Medical Conditions

No matter how hard we try to stay fit, eat right, and do everything that we know is great for our health, we’re all bound to experience some sort of medical condition at some point in our lives. No one is perfect; some of us have conditions that we’ve been managing since birth, others have more recent issues that we’re still learning about — and everything in between. At CDPHP, we have resources that address topics ranging from the common cold and flu to cancer and diabetes.

Whether you’ve been recently diagnosed with an illness, or you’re managing one that you’ve had for a long time, or if you are pregnant, quitting smoking, or dealing with a mental health and substance abuse issue, we want to help you find the resources you need. Here, we’ll talk about ongoing changes in the medical community that might affect how you handle one of these conditions, along with where you can go for additional information or in-person help. Of course, we’ll discuss the questions that are top of mind, and we’ll feature articles written by providers who are experts in these fields.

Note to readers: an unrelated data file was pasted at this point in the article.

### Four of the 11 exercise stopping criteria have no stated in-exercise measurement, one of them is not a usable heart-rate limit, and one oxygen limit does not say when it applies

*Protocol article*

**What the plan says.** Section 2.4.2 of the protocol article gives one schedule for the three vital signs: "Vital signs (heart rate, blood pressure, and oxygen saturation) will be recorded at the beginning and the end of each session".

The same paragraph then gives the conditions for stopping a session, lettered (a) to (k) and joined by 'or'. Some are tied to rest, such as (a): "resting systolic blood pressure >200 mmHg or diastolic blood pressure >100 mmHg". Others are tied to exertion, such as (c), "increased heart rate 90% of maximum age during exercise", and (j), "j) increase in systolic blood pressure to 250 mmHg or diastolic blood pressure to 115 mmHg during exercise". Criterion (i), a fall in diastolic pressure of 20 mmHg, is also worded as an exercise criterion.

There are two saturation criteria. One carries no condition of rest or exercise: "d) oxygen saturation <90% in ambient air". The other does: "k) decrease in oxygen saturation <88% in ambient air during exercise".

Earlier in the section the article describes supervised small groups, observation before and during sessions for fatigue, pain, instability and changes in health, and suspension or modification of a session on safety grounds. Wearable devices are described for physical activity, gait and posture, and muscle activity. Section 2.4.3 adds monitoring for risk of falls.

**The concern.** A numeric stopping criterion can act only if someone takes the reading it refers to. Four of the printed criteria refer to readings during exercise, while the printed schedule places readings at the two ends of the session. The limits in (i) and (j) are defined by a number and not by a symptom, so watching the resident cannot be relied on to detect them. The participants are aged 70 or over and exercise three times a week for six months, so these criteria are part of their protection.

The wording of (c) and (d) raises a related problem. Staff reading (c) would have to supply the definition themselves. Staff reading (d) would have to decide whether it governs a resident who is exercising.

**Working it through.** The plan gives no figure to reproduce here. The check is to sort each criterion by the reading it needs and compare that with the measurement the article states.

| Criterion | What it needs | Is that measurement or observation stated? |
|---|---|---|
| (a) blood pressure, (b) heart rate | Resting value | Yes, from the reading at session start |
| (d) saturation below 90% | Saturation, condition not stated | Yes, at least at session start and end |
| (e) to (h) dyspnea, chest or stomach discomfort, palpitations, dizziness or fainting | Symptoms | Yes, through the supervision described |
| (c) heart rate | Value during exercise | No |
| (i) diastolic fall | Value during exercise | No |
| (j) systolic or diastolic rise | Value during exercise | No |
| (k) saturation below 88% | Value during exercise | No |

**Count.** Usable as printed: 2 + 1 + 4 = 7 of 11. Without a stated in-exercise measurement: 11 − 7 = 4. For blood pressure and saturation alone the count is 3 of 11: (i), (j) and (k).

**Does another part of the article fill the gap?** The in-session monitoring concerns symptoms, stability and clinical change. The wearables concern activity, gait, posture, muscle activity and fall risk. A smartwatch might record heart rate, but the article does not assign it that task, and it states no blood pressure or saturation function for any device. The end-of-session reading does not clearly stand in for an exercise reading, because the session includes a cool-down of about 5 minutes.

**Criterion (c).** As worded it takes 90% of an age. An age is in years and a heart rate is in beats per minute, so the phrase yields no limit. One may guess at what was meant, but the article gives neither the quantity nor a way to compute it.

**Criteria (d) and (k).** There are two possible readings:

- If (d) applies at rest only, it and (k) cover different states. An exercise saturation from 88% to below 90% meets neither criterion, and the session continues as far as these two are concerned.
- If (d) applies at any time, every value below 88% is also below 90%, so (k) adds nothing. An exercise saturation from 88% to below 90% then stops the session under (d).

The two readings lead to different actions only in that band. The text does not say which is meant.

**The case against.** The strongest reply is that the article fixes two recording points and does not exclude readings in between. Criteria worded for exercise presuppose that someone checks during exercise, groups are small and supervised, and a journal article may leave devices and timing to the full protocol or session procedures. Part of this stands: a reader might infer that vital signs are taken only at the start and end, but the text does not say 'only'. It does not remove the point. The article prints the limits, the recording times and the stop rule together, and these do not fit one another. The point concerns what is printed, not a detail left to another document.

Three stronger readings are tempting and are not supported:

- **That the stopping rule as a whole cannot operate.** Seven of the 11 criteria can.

Our goal at CDPHP is to keep you healthy; that could mean fitness and nutrition, banishing a smoking habit, exploring options to deal with mental health conditions, or giving you tools to be successful in managing a disease. Your health is our priority.

Recently posted in Medical Conditions

Seasonal affective disorder

SAD May Be Making You Sad

Like many people who live far from the equator, you may find yourself eating more, sleeping more, and feeling grouchy during the dark days of winter. These reactions are not unusual for most of us, but some may experience an even more debilitating condition each year known as seasonal affective disorder (SAD). continue reading →

epilepsy

Understanding and Controlling Epilepsy

When a person has two or more unprovoked seizures, they have epilepsy. This disorder affects nearly 3 million people in the United States, making it the fourth most common neurological condition. It is more prevalent than cerebral palsy, multiple sclerosis, Parkinson’s disease and autism combined. continue reading →